For Democrats, this poll result may be even more encouraging than the law’s overall popularity. The party’s core challenge over the past five years has been the erosion of its support among non-college-educated voters. How to stem this bleeding without compromising the existing coalition’s myriad priorities has been a source of heated intra-Democratic debate: Moderates point to the culturally conservative views of the party’s working-class defectors and call for triangulation; progressives recall the human (and political) costs of Bill Clinton’s poll-chasing on immigration, welfare, and crime, and call on their party to place social justice above correlations masquerading as causation.
But if the public comes to see Biden’s party the same way it sees his first legislative priority-- as a friend to workers, not the wealthy-- then reconciling blue America’s substantive commitments with its electoral imperatives could prove easier than feared. No political party would be well-advised to forgo message discipline. But there’s reason to think that the more Democrats become associated with working-class interests in the public’s consciousness, the less they’ll need to worry about disassociating their party from left-wing social causes.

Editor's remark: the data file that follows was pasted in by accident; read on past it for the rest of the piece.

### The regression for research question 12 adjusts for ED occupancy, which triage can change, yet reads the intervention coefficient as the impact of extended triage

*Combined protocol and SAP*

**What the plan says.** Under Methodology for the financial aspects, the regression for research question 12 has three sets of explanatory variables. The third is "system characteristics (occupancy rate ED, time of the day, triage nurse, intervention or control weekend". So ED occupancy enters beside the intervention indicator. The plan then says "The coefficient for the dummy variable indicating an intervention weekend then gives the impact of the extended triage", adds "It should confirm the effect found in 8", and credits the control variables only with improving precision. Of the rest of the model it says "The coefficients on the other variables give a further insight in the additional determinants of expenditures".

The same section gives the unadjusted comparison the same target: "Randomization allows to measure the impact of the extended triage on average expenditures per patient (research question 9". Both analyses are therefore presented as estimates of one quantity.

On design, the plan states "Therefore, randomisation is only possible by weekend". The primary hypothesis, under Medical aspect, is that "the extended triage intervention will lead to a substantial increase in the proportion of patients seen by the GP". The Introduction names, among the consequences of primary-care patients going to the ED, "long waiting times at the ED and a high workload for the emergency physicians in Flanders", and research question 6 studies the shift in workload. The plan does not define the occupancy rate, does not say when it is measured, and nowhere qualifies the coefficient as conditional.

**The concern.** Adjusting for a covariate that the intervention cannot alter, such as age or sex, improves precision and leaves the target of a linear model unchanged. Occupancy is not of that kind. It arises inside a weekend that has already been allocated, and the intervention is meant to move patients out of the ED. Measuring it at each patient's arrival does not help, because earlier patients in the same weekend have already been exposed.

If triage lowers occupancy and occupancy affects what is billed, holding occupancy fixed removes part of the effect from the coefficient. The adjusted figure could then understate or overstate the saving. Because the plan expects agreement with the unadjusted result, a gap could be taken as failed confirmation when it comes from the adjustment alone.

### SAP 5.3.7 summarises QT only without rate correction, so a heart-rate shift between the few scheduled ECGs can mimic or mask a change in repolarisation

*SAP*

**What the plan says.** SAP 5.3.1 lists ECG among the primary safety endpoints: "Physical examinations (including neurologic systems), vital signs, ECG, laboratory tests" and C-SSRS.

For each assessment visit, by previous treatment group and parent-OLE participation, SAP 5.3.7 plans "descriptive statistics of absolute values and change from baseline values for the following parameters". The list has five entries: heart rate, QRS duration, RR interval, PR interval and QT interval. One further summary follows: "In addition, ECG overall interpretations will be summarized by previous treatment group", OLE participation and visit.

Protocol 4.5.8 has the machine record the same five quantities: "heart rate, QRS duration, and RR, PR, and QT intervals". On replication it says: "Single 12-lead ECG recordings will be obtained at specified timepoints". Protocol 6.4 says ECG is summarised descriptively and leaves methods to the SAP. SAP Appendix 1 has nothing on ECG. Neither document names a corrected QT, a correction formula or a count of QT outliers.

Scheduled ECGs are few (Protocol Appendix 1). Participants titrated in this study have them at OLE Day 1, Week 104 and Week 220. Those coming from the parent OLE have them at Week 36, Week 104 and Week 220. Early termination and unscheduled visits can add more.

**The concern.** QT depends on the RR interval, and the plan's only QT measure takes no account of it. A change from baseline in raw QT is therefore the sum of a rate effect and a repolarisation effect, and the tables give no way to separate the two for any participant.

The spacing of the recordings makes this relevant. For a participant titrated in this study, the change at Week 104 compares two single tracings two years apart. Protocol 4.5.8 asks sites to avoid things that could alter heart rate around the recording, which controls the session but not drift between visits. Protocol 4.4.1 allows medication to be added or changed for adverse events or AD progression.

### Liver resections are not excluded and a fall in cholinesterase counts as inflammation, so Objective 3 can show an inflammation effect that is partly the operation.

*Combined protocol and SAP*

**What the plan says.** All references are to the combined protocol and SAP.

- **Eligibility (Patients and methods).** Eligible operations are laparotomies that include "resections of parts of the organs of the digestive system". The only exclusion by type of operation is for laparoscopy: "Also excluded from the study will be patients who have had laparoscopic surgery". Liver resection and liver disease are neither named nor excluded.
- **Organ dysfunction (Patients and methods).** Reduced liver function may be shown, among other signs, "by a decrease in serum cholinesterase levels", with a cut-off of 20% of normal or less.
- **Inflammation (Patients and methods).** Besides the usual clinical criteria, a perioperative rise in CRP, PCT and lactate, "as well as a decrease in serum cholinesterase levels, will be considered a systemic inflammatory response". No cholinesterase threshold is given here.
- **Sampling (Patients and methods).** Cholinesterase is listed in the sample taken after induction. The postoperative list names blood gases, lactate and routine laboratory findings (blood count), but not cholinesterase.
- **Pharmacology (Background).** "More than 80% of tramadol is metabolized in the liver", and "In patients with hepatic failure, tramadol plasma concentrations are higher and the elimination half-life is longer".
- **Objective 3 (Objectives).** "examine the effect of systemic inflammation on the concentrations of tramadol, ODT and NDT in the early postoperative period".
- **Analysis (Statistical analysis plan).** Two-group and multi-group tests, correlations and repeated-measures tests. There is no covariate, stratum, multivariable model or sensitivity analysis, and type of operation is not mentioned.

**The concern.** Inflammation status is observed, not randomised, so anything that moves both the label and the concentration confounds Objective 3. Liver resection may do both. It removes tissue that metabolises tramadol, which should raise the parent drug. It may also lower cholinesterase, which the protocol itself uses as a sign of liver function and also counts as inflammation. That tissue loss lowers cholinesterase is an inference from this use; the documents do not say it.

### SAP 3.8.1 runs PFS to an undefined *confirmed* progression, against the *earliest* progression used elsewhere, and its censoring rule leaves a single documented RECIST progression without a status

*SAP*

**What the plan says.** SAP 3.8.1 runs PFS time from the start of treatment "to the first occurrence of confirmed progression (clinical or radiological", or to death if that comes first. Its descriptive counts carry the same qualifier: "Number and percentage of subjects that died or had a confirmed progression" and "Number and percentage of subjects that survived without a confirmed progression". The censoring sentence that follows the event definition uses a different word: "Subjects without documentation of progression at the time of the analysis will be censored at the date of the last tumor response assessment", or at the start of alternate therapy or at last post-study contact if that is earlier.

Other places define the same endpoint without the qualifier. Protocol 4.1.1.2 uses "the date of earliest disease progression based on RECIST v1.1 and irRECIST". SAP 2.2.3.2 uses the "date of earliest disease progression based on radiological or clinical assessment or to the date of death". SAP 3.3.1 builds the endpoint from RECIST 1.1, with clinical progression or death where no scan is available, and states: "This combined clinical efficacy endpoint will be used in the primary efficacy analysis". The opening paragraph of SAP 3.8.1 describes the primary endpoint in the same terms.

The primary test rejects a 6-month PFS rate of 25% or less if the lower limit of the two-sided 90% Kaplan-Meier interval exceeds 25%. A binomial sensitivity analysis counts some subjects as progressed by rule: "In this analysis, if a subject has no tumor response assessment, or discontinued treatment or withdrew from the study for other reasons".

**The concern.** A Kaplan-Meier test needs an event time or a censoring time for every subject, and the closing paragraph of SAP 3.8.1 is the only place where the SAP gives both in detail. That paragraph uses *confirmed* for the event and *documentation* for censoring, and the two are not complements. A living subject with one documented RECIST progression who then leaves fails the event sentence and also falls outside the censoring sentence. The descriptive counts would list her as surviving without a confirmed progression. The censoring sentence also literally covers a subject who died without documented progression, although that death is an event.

Democrats care about working people; Republicans care about the rich. From the dawn of the New Deal to the twilight of the Obama presidency, this partisan stereotype was one of the Democratic Party’s core political assets. The GOP had its own perennial advantages in the public’s consciousness: Republicans were routinely viewed as stronger on national security, public safety, and “the economy” broadly defined. But on the question of which party cared for the wealthy, and which for working people, voters said that Republicans were for the few, not the many.